As harvest time looms, China tells farmers to replant or switch crops

NANCHANG, China, Aug 25 (Reuters) – As China’s record heat wave begins to subside, farmers are assessing the damage from a prolonged drought and the government is urging them to replant or replace as many crops as possible.

More than 70 days of high temperatures and low rainfall have wreaked havoc in the Yangtze River basin, which supports more than 450 million people and a third of the country’s crops.

Although rain is expected in the next 10 days, farmers near the parched Poyang Lake in central China’s Jiangxi province, normally a flood outlet for the Yangtze, worry that the heat has already taken its toll.

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The agriculture ministry on Tuesday urged farmers to harvest and store rice through an emergency advisory and take action to strengthen growth of the grain in the coming weeks. In areas where the drought has already done heavy damage, farmers are encouraged to switch to late-autumn crops like sweet potatoes, but that’s not an easy task.

“With no land, we can’t switch to other crops,” said Hu Baolin, a 70-year-old farmer from a village outside Nanchang, Jiangxi’s provincial capital.

He said his plants, including rapeseed oil and sesame, were much less developed than in normal years, and his pomelos were only a third of their usual size.

Nearby wells were largely dry, and goose pieces lay around the lake, which had completely dried up about 10 days ago. Villagers were also battling a brush fire nearby.

“Don’t let people see it and think I brought you here on purpose. You can go anywhere (in this village), it’s all the same.”

The Agriculture Ministry said on Tuesday that the hot weather posed a “serious threat” to autumn grain production and called on local governments to do “everything possible” to find more water. Read on

Drones were deployed to seed clouds and rain in China’s southwestern Sichuan province on Thursday, while other regions, including the Yangtze, mobilized firefighters to spray parched crops, state broadcaster CCTV said.

Analysts considered rice production the most vulnerable.

“I think the biggest impact of the heat wave is going to be on the rice crop – corn is also having problems but not as much,” said Ole Hugh, director of advisory services at agricultural brokerage IKON Commodities in Sydney.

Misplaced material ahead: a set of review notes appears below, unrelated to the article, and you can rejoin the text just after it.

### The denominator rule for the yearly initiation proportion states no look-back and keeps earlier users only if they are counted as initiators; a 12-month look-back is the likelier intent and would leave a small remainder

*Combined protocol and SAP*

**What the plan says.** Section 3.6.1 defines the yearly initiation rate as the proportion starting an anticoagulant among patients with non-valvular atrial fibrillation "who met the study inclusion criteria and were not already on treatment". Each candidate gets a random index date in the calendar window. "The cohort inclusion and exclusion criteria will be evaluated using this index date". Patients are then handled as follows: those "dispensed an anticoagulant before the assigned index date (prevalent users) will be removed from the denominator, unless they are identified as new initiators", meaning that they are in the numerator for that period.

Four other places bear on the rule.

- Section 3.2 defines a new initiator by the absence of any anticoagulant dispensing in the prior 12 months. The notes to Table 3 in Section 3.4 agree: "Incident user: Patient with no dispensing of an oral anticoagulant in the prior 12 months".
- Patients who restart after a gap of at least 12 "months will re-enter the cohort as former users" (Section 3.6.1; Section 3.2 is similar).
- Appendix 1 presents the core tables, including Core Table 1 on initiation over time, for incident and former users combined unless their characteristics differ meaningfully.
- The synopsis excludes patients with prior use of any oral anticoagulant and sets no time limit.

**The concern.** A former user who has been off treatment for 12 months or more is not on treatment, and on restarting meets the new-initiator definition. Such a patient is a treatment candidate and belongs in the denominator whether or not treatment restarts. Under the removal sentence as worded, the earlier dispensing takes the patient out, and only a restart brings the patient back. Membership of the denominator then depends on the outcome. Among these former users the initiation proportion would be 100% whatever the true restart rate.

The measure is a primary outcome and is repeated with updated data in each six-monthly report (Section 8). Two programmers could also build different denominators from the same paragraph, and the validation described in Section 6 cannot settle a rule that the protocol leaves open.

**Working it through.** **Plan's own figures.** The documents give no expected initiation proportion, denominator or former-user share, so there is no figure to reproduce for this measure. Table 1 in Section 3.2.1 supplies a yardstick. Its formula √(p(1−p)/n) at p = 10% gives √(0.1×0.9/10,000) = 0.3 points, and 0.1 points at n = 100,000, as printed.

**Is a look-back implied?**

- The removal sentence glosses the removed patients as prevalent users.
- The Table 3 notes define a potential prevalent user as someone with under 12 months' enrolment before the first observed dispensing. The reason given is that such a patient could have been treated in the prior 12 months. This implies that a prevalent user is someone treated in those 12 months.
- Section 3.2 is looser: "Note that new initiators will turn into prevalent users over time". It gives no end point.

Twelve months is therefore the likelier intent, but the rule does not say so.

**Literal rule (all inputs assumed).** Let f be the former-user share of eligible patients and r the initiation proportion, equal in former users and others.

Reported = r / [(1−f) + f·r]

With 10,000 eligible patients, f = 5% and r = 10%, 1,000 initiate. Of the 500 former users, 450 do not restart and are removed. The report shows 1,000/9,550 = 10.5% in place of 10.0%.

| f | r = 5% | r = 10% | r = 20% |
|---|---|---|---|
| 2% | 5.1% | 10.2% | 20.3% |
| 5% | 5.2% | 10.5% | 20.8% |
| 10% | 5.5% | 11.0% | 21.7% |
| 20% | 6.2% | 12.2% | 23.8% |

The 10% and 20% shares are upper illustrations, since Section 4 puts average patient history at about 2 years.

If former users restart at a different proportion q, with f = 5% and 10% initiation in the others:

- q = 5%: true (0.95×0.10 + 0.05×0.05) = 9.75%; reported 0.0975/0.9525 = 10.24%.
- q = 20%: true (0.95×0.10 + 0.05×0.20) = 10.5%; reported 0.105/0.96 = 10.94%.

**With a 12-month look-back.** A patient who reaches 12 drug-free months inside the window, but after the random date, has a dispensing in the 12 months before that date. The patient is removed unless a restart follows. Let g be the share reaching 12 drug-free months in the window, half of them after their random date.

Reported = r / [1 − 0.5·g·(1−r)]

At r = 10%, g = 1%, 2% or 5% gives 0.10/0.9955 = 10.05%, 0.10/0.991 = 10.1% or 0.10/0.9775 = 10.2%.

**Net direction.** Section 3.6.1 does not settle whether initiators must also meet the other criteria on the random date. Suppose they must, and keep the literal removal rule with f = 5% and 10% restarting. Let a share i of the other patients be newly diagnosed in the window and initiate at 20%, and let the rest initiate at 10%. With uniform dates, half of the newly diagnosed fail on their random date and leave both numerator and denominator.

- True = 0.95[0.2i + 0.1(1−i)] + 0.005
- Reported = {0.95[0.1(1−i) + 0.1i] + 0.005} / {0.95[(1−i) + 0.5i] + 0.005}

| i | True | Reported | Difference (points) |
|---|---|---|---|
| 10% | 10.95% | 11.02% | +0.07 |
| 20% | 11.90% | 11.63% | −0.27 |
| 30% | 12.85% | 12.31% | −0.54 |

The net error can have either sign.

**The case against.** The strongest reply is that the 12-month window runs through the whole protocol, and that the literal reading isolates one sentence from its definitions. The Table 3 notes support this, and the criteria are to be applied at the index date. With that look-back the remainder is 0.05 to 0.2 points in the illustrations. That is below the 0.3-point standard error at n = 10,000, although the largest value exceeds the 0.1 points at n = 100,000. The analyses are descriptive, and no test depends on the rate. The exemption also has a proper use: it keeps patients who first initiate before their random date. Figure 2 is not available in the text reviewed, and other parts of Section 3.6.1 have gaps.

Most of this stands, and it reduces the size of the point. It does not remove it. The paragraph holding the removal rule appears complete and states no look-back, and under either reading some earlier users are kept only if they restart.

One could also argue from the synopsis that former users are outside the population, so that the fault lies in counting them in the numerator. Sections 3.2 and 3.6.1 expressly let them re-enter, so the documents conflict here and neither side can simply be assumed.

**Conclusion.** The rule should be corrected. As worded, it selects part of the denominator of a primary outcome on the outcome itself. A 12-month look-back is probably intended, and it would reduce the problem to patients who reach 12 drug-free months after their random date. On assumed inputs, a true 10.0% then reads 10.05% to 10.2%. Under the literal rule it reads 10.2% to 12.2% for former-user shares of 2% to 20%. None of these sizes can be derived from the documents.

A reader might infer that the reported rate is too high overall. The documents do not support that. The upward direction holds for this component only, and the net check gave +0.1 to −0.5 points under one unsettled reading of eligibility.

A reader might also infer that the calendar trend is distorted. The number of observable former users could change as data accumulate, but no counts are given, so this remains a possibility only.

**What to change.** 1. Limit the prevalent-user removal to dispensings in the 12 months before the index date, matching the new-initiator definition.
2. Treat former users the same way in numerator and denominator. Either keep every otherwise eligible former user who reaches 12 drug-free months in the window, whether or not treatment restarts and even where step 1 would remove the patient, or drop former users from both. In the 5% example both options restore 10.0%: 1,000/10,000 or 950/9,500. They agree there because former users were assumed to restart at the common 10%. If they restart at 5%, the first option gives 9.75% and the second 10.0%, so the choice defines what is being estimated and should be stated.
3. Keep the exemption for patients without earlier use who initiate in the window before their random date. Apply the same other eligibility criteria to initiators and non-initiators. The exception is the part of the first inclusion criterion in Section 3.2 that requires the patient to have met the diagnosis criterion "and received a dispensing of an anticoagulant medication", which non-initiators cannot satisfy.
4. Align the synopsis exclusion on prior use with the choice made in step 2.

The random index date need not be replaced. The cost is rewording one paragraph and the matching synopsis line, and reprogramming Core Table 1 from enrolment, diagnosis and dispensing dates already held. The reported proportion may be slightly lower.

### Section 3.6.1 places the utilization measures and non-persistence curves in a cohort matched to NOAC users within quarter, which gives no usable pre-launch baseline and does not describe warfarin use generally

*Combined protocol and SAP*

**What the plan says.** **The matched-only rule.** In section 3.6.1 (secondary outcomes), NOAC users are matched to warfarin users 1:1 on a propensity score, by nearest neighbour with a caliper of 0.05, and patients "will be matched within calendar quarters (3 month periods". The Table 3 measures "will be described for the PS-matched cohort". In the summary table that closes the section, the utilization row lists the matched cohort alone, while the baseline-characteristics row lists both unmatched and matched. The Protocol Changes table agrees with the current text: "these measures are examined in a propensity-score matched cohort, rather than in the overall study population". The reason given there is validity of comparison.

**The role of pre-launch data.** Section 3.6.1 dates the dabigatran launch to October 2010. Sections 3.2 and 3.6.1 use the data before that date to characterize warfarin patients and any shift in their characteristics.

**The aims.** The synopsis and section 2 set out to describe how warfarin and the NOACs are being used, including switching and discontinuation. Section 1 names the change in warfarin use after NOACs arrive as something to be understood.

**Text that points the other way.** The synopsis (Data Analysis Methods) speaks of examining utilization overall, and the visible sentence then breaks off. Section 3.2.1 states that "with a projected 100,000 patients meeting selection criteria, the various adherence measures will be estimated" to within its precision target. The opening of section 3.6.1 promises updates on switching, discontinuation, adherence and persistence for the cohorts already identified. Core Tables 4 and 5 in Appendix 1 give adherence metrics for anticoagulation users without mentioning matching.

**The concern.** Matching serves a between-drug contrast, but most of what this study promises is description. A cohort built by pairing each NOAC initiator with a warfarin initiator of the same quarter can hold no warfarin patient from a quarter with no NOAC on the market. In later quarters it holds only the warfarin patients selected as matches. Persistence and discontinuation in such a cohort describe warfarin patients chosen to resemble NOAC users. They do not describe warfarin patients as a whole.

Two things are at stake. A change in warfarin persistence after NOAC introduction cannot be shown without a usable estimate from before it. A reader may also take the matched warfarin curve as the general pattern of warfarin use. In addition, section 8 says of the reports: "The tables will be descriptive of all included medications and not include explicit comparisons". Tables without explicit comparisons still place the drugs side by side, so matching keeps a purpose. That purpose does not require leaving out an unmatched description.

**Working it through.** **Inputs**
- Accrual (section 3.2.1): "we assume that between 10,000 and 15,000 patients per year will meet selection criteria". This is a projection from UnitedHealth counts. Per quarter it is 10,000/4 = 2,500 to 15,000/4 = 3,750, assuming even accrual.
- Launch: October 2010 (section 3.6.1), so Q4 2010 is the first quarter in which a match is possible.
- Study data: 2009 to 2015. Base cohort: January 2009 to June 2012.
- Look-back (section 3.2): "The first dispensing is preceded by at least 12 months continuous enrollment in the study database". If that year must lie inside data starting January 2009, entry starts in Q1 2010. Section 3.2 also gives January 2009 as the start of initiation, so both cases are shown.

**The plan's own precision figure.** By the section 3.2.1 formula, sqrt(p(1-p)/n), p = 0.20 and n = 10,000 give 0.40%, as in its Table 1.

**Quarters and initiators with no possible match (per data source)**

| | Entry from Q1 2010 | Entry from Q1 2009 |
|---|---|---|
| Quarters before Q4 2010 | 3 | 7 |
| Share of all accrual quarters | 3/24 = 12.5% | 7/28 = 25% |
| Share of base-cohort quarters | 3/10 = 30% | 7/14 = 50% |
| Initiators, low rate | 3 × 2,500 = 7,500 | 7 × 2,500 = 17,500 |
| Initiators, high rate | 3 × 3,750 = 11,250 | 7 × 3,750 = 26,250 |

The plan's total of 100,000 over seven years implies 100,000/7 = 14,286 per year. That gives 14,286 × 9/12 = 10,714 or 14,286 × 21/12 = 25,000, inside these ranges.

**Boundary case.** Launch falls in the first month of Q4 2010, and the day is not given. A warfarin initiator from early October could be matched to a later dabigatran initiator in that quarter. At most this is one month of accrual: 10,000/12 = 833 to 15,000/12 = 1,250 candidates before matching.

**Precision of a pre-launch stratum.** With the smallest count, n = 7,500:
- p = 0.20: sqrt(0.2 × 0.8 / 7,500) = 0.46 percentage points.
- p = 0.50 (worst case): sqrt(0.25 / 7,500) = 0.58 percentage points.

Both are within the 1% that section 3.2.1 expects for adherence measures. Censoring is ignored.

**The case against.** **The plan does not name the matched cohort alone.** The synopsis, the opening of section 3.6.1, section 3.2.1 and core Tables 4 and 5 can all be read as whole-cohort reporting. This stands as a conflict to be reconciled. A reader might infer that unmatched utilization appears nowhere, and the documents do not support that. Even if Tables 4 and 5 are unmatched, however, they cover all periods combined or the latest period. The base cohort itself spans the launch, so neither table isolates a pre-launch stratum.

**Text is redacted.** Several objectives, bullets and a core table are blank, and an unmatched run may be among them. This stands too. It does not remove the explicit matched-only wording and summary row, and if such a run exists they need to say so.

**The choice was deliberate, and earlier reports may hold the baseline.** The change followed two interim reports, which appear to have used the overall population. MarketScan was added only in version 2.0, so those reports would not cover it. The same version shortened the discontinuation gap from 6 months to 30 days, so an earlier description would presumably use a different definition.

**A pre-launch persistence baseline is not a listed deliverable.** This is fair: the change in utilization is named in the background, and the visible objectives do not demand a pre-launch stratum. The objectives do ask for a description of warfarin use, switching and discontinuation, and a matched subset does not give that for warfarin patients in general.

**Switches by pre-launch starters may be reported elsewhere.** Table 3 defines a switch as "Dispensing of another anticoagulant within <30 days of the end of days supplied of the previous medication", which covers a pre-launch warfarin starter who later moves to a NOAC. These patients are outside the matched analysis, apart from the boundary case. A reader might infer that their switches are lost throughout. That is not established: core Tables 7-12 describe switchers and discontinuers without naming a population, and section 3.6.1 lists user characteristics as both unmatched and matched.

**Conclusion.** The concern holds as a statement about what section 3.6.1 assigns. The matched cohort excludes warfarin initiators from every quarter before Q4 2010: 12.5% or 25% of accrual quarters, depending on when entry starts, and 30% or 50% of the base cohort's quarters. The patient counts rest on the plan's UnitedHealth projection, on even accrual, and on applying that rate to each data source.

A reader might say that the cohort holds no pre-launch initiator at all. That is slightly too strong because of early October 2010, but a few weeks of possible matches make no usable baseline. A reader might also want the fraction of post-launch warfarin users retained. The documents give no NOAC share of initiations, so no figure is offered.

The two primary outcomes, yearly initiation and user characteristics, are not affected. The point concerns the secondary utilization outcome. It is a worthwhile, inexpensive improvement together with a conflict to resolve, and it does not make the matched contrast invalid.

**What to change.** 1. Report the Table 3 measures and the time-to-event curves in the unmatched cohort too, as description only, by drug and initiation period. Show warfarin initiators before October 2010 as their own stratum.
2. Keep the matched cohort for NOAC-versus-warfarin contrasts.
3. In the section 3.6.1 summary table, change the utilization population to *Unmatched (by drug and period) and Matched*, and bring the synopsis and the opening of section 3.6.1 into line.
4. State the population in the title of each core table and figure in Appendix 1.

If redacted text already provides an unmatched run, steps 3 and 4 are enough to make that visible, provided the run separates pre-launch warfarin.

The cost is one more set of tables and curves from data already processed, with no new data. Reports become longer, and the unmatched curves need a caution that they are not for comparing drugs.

China, the world’s largest rice consumer and importer, was expected to import a record 6 million tonnes in 2022/23, according to US Department of Agriculture estimates.

Power curb extended

Chongqing and Sichuan provinces in the southwest were hit after more than two weeks of temperatures exceeding 40 Celsius (104 Fahrenheit) – causing crop damage, forest fires and power rationing. Read on

Factories in Chongqing were ordered to limit output from Aug. 17 to Aug. 24 to conserve power, but the curbs have now been extended and normal operations will not resume until weather conditions improve and authorities resume operations. Read on

Although national forecasters lowered their heat warning level from “red” to “orange” from Tuesday, temperatures in Chongqing, neighboring Sichuan and other parts of the Yangtze Delta are expected to exceed 40C by the weekend.

Lower reaches of the Yangtze, including Zhejiang and Jiangsu on the eastern coast, have also been affected by low rainfall.

Despite diverting 500 million cubic meters of the Yangtze River since mid-July, water levels in Lake Tai, sandwiched between the two provinces, have dropped to their lowest level in 20 years, the Ministry of Water Resources said Thursday.

China’s Ministry of Water said on August 11 that the drought has affected nearly 33 million mu (22,000 square kilometers) of arable land and 350,000 livestock, but the final impact is likely to be far greater.

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Reporting by Xiaoyu Yin and Thomas Peter in Nanchang and Navin Thukral in Singapore; Additional reporting by Beijing Newsroom; Writing by David Stanway; Edited by Lincoln Feist, Tom Hogg and Elaine Hardcastle

Our Standards: Principles of Thomson Reuters Trust.

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